Research shows we like people who like us — who ask us questions and pay us compliments, who possess similar interests, backgrounds, and attitudes. As a manager, you can use this fact to your advantage: By being more likable, in an authentic way, you can increase employee loyalty and engagement. Most important, your employees will open up to you in ways they otherwise wouldn’t. For instance, compared to employees who feel neutral about your personality, those who adore you might be more willing to trust you with their creative ideas, share their concerns, or pull a longer shift when you most need their help.

                Are you a likable manager? Take the quiz.

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                Like and Be Liked

                  9. Show Up To Be Nowhere Else

                  You know the feeling: You’re talking to someone with great enthusiasm, but you’re not getting their full attention. You can hear a keyboard clacking or papers rustling, or you notice them stealing glances at their phone. You feel deflated. Why bother talking to someone whose mind is elsewhere? And if that person is your manager — whose respect you covet — it can feel even worse. Great managers “show up to be nowhere else”; they use active listening skills, stay engaged in the conversation, and are attentive to details.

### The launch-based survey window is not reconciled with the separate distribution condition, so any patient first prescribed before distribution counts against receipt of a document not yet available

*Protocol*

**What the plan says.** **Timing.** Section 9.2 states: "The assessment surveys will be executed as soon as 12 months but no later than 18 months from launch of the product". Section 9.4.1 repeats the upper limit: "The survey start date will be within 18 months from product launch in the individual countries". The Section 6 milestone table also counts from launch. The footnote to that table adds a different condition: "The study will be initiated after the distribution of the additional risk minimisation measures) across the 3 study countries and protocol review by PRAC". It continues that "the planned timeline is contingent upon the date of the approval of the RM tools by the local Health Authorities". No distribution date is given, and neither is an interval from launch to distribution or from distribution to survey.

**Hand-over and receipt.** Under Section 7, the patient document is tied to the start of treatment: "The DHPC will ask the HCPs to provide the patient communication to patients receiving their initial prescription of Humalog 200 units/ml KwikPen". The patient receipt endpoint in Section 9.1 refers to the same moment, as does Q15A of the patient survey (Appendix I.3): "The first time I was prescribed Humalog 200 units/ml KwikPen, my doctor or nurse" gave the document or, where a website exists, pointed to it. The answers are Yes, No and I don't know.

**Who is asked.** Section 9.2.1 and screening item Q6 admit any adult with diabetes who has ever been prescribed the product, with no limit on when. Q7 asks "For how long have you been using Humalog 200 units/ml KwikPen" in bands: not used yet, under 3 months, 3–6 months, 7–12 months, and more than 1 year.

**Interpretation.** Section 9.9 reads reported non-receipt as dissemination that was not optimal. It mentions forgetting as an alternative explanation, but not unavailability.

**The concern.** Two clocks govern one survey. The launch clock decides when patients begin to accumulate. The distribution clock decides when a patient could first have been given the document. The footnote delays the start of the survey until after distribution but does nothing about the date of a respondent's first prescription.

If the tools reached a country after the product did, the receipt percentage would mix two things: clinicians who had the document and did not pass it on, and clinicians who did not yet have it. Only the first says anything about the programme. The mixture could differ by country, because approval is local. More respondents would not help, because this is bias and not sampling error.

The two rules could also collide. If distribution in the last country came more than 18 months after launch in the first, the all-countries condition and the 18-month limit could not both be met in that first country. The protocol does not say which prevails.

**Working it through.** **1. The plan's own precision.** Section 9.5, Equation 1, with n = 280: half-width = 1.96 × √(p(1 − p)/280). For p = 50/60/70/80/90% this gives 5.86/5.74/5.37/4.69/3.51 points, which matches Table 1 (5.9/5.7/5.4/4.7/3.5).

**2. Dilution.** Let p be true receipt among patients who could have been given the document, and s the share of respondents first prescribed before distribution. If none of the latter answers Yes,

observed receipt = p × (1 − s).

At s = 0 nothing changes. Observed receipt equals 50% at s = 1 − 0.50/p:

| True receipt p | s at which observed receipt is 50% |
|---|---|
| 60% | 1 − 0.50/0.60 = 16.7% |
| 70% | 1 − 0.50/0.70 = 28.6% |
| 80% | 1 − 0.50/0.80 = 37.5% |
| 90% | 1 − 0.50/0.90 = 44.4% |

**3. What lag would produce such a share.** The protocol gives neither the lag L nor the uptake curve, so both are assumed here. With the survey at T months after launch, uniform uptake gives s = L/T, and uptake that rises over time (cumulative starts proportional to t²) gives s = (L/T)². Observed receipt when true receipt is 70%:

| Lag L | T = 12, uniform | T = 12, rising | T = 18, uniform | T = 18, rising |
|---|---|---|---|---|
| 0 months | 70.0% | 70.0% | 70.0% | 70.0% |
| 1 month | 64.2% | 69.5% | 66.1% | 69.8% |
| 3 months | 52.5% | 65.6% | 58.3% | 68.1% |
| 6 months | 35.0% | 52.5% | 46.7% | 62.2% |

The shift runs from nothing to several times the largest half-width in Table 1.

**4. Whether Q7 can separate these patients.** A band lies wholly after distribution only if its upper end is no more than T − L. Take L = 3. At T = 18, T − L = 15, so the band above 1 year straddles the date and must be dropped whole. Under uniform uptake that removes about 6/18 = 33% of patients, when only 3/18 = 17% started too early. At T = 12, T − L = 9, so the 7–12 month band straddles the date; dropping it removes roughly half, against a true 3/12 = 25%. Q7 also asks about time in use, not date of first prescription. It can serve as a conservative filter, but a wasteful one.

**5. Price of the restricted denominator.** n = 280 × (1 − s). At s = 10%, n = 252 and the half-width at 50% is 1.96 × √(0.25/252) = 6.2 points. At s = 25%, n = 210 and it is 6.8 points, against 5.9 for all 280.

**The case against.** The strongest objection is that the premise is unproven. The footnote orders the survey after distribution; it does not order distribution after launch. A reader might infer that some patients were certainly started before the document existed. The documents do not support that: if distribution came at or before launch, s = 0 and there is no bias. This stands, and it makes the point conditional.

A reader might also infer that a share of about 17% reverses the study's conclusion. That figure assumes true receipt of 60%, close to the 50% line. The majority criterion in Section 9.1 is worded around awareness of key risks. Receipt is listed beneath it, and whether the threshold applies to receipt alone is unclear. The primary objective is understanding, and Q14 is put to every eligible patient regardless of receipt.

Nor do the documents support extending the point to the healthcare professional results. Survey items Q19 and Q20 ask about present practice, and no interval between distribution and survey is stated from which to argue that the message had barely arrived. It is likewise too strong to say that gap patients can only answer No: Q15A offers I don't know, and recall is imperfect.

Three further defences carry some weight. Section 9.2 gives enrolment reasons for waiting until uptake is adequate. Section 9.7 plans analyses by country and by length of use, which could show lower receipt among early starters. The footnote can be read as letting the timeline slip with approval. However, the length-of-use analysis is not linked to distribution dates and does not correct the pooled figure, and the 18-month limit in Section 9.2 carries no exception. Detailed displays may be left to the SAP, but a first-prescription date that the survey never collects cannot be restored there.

Are you a present, engaged manager? Take the quiz.

                  Show Up To Be Nowhere Else

                    10. Communicate High Expectations

                    We’re all affected by what our mentors, teachers, and managers expect of us. When they convey higher expectations of us than we have for ourselves, we tend to believe we can succeed — and therefore often do. As a manager, you can put this concept to good use. Communicate high expectations to your employees via verbal and nonverbal cues and you’ll boost their self-esteem and performance, setting the stage for a more engaged, productive workforce. It’s easy to do with employees who already exceed expectations; the greater challenge is conveying high expectations to everyone else. Great managers encourage all their employees, not just those who consistently outperform.

                    Do you communicate high expectations? Take the quiz.

                    Communicate High Expectations

                      10 Must-Have Life Skills for Great Managers

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                        Published on August 4, 2020

                        36 Important Resume Skills (For All Types of Jobs)

                        36 Important Resume Skills (For All Types of Jobs)

                        Most jobs require specialized skills. At the same time, there are a lot of resume skills that apply across the board.

                        If you’re on the hunt for a new job, give your resume a refresh. Employers want to know: Can you communicate effectively? Are you easy to get along with? Can you manage your time effectively?

                        Remember, you may not get a second look. Use your resume to make a great first impression.